To that end, Williams is reaching out to local chambers of commerce and individual businesses big and small. Business is the largest department at Elizabethtown, with nearly 400 students, so he is casting his net wide.
"In the classroom, that's where they get the framework," Williams says. "But the company provides them the opportunity to take that framework and use it. That's the experiential learning part."
The plan starts in students' first semester, as they begin working with advisers to build e-portfolios by setting up objectives for their classes, projects, internships, research and careers. At the same time, they take Williams' Introduction to Business class, in which groups of students are assigned to help fledgling local companies at no cost.
This fall, one of those businesses was Shoppes on Market, a branch of Jewel David Ministries Inc. that opened its doors partway through the semester and gave one team a chance to literally get its hands dirty.
"I really appreciate practical learning experience, especially when hiring people," Jewel David founder Dolores Reidenbach says. Scraping wallpaper and filling trash containers isn't glamorous, she says, but it's a real part of opening a business.
Reidenbach sees ways to improve the program in the future, but she would be willing to participate again and give students a chance to experience some other, more creative, aspect of business life.
"Overall, it was quite successful for businesses," says Ramon Escudero, executive director of the Elizabethtown Area Chamber of Commerce.
Williams' vision fit in nicely with his own desire to arrange more mutually beneficial partnerships, Escudero says, and will help students become more familiar with and employable at local businesses.
Williams envisions the real-world projects as part of many classes throughout a student's years at the college, whether it's helping a business with a marketing survey or crafting a plan to open a new division. He also wants to get more upperclassmen doing internships at local businesses, which is encouraged but not mandatory; the department recently hired someone specifically to handle those arrangements.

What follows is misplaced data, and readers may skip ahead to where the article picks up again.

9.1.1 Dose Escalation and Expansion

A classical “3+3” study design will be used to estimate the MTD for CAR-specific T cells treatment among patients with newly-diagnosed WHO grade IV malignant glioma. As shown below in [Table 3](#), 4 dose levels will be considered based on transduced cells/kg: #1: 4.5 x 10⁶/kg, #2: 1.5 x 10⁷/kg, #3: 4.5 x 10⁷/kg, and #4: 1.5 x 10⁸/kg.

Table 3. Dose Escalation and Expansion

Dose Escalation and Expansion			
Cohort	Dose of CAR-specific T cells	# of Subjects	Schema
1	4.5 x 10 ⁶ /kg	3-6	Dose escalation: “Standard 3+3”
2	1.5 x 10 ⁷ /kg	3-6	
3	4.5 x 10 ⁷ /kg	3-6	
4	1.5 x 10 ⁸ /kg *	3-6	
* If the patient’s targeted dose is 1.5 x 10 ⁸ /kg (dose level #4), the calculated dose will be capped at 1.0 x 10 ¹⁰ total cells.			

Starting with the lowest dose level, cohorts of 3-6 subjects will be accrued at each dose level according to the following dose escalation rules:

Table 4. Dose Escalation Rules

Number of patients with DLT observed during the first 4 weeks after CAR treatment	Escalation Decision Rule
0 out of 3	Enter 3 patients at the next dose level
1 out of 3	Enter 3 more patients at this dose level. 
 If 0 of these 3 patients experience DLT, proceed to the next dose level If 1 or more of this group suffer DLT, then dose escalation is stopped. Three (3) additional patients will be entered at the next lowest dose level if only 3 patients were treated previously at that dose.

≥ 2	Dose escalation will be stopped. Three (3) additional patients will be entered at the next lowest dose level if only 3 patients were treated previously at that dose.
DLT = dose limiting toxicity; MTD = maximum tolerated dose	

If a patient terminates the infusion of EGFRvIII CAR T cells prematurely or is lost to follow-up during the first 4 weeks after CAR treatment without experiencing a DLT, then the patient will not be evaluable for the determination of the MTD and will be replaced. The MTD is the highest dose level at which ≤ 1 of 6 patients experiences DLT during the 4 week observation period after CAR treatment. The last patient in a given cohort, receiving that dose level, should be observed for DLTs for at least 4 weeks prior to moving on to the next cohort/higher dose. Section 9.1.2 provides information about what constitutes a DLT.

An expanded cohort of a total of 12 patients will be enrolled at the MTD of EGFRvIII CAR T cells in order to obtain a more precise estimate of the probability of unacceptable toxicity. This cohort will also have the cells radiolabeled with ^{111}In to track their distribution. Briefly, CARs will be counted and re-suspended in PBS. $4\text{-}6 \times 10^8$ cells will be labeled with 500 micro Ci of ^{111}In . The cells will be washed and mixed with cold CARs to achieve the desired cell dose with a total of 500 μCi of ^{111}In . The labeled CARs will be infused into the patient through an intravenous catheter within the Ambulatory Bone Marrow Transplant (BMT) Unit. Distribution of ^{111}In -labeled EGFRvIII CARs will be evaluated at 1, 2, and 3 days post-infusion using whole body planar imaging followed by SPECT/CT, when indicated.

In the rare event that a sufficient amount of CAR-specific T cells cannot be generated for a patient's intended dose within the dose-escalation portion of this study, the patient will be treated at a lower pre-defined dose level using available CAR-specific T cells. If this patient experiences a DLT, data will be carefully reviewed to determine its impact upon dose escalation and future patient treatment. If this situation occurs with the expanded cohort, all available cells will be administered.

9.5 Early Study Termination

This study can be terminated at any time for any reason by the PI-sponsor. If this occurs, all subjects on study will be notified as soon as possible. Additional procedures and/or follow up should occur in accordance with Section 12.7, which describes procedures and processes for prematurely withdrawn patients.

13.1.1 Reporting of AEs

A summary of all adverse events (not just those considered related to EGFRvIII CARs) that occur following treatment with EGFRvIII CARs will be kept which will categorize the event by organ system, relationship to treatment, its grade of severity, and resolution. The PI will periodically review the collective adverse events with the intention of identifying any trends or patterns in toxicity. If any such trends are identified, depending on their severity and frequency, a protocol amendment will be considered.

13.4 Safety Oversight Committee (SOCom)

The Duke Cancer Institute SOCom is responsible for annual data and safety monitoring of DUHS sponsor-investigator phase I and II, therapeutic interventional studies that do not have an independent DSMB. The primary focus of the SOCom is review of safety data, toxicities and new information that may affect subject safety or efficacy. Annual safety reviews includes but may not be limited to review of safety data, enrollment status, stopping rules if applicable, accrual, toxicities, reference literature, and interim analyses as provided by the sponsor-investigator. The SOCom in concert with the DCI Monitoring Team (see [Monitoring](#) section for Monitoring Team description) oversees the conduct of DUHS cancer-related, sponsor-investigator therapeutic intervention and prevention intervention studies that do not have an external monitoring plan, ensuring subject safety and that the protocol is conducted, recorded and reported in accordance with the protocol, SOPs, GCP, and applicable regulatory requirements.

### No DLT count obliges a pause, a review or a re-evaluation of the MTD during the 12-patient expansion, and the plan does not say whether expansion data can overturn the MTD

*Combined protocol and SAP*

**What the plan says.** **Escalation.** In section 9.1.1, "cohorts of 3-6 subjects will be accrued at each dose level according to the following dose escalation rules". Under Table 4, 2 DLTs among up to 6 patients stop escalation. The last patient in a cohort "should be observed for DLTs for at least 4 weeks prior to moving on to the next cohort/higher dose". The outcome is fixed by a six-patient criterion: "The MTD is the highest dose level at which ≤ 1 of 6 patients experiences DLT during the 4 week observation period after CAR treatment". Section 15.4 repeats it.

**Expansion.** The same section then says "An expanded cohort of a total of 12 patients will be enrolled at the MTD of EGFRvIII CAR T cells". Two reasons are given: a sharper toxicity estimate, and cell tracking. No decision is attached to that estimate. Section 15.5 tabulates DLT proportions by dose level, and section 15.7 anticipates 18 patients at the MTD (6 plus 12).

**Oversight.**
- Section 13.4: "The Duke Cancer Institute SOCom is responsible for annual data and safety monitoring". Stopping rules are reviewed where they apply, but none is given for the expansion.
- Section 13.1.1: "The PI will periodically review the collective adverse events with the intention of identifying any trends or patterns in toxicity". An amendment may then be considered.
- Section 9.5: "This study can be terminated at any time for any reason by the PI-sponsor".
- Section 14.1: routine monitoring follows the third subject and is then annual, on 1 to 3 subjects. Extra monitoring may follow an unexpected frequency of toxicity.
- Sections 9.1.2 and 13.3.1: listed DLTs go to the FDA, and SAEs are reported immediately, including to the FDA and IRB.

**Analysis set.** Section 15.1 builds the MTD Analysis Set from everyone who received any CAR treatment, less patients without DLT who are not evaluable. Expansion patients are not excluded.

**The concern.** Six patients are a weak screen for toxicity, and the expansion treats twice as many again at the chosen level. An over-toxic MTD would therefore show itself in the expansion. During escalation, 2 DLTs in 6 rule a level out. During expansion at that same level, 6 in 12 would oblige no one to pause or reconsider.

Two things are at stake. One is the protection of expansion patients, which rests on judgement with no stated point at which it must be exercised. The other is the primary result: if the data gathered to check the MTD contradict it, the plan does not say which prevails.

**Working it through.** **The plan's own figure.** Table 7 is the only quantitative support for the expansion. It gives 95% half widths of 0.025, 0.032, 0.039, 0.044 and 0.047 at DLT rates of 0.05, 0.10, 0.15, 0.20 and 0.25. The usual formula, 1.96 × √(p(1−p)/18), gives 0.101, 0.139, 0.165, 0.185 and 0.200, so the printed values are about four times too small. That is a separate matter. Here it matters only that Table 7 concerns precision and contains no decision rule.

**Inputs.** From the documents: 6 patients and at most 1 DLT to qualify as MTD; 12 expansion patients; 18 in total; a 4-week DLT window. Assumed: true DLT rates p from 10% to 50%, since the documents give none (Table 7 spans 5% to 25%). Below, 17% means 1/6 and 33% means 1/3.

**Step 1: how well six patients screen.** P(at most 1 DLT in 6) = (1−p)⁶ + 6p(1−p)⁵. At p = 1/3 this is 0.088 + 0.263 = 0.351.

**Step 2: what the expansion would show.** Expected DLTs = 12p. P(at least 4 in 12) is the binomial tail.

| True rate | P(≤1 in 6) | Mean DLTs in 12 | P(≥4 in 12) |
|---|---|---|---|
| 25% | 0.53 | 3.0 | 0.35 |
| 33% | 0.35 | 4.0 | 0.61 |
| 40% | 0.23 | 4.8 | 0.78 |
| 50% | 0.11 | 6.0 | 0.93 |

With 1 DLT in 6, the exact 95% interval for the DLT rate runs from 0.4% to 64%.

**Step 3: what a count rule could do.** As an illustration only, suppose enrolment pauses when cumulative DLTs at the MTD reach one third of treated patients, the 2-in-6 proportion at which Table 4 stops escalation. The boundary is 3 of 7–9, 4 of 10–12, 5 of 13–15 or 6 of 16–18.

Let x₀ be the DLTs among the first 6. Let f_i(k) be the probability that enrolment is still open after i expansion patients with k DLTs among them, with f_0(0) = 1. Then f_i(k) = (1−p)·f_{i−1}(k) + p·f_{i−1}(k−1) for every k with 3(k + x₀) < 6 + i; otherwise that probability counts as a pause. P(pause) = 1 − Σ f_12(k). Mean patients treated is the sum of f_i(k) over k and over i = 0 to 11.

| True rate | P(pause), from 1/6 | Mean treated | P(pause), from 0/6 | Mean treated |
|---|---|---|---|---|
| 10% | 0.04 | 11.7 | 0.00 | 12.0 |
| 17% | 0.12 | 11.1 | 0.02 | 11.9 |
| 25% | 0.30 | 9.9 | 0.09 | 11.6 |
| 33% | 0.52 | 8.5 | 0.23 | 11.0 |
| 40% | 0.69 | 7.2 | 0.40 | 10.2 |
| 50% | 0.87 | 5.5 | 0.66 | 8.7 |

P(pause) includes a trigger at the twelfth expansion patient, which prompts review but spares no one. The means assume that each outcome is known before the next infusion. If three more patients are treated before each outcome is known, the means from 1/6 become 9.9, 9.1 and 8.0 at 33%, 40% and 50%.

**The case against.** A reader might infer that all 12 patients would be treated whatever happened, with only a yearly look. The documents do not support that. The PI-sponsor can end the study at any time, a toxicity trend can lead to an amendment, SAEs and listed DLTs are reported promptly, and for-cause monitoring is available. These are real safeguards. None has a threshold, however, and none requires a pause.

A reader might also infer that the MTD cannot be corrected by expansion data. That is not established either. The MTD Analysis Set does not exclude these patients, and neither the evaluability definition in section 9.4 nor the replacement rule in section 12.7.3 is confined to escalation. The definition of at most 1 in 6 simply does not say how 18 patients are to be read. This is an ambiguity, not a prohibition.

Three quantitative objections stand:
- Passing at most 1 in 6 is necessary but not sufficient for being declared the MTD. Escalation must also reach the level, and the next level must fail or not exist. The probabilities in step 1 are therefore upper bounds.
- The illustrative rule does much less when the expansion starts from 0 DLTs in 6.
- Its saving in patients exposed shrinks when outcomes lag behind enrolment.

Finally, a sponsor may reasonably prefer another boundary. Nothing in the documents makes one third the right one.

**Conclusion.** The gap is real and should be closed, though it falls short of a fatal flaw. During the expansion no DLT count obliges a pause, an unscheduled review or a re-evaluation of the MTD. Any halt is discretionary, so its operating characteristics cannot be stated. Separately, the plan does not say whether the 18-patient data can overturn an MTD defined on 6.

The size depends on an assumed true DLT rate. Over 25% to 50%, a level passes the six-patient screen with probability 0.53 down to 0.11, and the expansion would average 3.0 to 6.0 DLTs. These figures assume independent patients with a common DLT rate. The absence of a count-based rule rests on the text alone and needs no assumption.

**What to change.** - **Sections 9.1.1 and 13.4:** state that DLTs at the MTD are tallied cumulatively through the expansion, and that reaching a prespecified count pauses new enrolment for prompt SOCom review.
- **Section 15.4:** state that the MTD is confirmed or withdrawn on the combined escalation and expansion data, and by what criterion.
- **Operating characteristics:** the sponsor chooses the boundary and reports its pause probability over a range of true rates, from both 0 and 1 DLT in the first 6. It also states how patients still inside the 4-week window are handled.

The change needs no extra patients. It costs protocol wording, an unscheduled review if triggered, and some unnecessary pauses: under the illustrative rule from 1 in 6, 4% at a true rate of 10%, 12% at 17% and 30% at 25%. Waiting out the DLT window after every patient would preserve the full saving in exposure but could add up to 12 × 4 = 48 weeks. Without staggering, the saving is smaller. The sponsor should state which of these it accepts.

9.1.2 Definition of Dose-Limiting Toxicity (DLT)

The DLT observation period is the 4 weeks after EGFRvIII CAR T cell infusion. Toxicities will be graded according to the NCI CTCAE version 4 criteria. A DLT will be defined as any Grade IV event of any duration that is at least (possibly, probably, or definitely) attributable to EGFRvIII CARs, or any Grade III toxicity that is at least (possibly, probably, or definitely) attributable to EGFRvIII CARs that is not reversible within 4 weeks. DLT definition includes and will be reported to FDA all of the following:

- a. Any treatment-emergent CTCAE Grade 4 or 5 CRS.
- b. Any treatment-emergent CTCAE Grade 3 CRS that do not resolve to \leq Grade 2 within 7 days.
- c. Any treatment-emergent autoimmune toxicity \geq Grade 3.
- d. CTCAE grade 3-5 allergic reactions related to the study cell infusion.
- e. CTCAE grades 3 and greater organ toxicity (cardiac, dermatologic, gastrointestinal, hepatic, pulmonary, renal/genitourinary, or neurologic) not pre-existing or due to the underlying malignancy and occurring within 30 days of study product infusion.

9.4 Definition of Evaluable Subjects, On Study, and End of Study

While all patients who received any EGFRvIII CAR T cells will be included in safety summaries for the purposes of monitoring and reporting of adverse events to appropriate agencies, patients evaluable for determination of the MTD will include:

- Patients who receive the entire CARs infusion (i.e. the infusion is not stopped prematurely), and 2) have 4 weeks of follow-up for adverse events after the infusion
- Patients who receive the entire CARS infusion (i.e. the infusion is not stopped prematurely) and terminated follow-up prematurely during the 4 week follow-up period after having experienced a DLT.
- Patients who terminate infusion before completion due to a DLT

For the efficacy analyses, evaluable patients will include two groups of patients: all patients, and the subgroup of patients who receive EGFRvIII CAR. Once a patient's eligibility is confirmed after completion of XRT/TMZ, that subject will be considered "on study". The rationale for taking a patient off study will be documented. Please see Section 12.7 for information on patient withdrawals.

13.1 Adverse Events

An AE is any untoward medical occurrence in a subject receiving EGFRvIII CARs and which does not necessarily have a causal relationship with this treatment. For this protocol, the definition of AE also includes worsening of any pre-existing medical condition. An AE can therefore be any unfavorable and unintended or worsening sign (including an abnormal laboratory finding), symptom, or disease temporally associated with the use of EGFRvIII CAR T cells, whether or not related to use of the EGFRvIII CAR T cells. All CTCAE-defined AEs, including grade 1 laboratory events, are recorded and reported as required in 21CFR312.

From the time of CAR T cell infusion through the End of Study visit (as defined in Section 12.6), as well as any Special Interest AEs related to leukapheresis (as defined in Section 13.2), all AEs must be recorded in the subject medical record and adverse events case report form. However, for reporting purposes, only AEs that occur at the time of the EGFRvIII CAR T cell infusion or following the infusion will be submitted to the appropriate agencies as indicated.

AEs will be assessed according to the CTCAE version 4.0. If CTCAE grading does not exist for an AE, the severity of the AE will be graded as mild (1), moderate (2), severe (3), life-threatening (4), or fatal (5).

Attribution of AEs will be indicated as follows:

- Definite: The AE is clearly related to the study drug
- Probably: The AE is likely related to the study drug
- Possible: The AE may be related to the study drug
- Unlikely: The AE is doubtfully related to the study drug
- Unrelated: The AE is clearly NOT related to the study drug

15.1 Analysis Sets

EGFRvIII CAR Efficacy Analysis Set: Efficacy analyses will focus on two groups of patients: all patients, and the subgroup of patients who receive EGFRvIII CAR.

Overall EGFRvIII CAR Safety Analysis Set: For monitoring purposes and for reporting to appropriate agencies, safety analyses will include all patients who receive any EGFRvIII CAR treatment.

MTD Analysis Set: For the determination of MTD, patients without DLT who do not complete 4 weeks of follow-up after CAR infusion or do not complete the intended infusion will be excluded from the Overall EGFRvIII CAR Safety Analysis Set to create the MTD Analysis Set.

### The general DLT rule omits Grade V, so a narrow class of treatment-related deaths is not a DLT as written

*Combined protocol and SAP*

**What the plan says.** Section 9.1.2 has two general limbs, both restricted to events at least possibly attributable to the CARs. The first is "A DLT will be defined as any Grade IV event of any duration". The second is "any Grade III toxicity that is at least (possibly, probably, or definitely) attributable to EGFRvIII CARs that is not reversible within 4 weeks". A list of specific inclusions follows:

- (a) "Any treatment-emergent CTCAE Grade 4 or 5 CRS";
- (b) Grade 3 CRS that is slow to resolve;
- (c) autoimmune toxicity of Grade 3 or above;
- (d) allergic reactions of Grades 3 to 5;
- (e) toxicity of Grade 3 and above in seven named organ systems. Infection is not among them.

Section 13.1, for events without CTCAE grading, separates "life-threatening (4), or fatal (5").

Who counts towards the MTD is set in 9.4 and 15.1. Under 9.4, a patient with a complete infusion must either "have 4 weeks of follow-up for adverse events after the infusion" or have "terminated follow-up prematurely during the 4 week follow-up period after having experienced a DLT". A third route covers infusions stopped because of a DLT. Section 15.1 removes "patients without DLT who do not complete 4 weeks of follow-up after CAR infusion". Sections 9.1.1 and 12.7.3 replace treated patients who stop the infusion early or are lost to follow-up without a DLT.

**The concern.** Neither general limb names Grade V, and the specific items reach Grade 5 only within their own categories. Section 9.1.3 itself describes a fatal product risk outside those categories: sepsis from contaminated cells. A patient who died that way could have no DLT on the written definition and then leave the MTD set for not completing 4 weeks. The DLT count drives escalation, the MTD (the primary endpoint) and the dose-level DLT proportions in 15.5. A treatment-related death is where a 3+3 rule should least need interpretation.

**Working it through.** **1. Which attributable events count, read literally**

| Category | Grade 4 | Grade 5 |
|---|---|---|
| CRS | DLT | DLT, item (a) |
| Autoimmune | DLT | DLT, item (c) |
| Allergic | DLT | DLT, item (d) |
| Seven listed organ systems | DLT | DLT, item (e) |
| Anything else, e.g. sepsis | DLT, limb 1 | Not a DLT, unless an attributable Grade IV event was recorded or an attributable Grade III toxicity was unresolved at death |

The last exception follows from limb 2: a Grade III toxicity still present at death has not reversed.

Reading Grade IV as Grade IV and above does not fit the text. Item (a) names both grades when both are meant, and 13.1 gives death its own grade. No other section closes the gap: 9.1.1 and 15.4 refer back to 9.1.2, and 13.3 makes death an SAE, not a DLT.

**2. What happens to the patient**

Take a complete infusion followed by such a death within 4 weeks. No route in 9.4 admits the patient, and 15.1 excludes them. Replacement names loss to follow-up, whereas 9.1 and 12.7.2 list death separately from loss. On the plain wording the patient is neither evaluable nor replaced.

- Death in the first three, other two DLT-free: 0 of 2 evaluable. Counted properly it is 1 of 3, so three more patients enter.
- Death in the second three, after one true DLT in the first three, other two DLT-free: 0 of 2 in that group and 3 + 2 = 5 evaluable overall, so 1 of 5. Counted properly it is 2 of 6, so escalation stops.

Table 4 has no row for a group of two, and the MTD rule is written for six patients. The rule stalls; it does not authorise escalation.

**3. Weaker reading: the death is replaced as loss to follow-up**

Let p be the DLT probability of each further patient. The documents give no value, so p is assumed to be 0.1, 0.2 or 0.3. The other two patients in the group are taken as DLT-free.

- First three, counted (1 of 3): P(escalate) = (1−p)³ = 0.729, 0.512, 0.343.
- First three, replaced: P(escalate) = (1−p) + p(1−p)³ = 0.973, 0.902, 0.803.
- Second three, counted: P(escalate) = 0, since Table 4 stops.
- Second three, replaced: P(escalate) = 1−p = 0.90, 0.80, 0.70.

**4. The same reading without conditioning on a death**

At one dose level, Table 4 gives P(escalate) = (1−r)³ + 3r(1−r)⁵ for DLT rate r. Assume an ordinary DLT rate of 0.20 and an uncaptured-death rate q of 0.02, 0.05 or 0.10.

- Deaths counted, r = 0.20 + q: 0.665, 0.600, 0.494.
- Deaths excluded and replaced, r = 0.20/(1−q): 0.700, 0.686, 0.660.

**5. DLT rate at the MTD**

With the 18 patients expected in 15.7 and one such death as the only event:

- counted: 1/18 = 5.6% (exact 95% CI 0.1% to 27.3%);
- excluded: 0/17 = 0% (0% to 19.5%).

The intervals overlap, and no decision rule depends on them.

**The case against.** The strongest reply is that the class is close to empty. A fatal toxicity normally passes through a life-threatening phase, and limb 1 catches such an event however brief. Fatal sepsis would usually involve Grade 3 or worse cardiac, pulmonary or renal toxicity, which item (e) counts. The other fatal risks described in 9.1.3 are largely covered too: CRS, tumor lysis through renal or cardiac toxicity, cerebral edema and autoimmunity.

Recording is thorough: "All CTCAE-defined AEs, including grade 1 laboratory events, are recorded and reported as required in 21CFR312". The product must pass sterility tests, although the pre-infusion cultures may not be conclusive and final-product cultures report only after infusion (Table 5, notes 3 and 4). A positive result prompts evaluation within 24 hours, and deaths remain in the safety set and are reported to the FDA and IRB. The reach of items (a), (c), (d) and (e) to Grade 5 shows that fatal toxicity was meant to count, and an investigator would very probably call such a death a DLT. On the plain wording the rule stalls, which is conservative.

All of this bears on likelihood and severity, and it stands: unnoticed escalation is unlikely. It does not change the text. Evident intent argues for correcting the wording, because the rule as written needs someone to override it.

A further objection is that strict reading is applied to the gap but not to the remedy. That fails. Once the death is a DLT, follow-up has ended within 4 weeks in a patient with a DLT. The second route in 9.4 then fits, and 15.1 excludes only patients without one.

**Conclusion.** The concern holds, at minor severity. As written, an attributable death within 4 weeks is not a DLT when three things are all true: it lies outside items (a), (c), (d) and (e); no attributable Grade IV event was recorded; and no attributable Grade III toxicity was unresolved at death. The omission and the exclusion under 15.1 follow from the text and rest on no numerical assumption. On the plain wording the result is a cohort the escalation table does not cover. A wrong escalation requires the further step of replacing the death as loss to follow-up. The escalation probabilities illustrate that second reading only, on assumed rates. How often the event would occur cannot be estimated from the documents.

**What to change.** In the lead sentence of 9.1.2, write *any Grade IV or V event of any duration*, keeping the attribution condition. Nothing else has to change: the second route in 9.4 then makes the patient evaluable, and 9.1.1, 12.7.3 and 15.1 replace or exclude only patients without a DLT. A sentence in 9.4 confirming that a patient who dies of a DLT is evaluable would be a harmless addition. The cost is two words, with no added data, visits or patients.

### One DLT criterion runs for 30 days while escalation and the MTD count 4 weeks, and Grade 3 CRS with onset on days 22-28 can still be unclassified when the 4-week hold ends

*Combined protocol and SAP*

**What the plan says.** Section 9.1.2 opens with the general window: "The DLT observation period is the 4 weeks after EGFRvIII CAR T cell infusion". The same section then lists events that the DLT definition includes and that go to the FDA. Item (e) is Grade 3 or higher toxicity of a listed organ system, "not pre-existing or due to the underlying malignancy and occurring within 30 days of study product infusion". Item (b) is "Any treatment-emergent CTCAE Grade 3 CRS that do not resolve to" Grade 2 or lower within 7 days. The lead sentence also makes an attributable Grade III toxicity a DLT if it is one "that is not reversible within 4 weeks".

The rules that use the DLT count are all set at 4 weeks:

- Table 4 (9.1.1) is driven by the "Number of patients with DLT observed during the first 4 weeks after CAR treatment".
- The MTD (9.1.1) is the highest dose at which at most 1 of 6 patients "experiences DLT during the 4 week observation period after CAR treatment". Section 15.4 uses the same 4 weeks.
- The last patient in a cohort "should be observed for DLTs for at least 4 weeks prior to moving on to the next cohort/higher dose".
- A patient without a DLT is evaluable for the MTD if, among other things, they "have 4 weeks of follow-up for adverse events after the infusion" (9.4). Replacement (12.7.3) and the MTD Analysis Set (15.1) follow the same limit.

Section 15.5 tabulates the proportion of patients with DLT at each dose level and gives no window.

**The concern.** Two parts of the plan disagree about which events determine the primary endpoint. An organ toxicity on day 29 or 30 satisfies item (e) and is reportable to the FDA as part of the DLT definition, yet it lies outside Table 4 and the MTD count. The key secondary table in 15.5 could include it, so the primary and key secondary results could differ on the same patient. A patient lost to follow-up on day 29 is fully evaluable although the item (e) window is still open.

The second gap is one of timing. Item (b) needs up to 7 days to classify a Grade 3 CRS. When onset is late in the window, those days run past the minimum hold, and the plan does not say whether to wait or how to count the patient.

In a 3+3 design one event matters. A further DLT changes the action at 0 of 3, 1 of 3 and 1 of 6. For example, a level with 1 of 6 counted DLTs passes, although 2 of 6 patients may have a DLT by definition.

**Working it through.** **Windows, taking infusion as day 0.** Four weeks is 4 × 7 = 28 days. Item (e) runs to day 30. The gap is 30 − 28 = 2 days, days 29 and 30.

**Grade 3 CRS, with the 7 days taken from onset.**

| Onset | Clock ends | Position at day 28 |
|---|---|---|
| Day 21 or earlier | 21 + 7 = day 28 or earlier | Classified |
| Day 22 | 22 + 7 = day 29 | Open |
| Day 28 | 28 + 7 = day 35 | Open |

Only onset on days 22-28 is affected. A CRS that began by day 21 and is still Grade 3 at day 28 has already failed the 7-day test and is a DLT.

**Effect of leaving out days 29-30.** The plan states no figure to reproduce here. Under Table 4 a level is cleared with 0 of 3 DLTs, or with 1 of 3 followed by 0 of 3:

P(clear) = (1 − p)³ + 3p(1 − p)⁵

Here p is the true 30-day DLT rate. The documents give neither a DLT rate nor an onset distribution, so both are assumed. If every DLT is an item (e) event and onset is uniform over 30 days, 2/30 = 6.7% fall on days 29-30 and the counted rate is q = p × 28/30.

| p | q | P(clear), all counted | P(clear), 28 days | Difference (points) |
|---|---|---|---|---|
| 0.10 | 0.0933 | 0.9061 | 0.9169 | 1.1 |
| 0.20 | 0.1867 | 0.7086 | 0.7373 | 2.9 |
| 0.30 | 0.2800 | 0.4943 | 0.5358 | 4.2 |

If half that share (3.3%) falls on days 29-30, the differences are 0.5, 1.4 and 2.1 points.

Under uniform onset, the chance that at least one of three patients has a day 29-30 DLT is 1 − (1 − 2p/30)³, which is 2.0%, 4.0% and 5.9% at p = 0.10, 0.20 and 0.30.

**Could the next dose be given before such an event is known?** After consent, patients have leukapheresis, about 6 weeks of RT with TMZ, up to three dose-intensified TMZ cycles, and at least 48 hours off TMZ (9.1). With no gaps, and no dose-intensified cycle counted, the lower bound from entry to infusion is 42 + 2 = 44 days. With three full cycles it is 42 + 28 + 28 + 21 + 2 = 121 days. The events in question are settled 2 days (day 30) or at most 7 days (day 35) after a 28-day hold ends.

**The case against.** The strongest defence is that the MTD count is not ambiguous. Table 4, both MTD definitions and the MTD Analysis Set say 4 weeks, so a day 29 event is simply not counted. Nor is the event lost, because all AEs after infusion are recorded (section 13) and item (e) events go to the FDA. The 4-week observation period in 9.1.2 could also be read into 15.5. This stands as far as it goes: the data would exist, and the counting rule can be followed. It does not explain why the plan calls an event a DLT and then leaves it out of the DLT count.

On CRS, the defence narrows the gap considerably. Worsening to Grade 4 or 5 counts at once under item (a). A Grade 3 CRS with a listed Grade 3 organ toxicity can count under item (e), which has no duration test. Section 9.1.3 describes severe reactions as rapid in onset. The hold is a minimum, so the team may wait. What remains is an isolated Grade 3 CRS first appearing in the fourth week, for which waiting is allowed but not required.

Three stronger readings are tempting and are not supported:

Richard W. Dennis, president of Die-Tech Inc., says two Elizabethtown students recently started internships there on a business development project. He believes the outside perspective the students will bring to the job is valuable, and he's also keen on the prospect of acquainting more future business leaders with Die-Tech's manufacturing operations.
"It's creating an infrastructure for someone to say, 'Hey, I worked for a metal stamping company, and it wasn't a dirty little hellhole,'" Dennis says.
Die-Tech also is participating in a business advisory panel at the college, and Dennis is scheduled to speak in the college's new executive lecture series. Started in the fall and sponsored by M&M Mars, the series brings about 15 executives per semester to campus.
"They can provide an overview of their company, the career path they've had, opportunities available, skills needed to be successful in today's world," says Carl Freeman, site director for the M&M Mars Elizabethtown plant. "It also, from a development standpoint, gives the students the opportunity to network a bit in small groups afterward."
The lectures are open to the public, with videotaped sessions available on the college's website, and students are required to write papers about them.
Fulton Financial Corp. is another business that has chosen to partner in many of the college's new real-world experience initiatives. Among other things, Fulton is sponsoring a freshman lunch focusing on career opportunities and changes in the financial industry that students should understand.
"These joint initiatives serve both to enhance the undergraduate experience as we prepare our students for purposeful life work and to provide a well-educated workforce that combines the rich liberal arts education with the professional technical education that delivers well-rounded career professionals to our corporation," says James Shreiner, Fulton senior executive vice president.
Williams also wants to foster a stronger bond between the business students as a class, and to that end he is planning to introduce a learning community — a freshman dormitory with only business students. The college already has similar communities for two other degree programs, Williams says, and about half of the physics and engineering sophomores elect to stay in their communities.
"What we're doing is immersing them in business so they can see what business is, the different types of businesses, what it means to be a business leader," Williams says. "If you never have that exposure — you just go through school and have the books, but you never really get exposed to what's really out there — it's almost a little bit of a surprise when you actually go get your first job.
"But, if you have all of this experience and then you go work with somebody, you won't be surprised by the things you might have to do."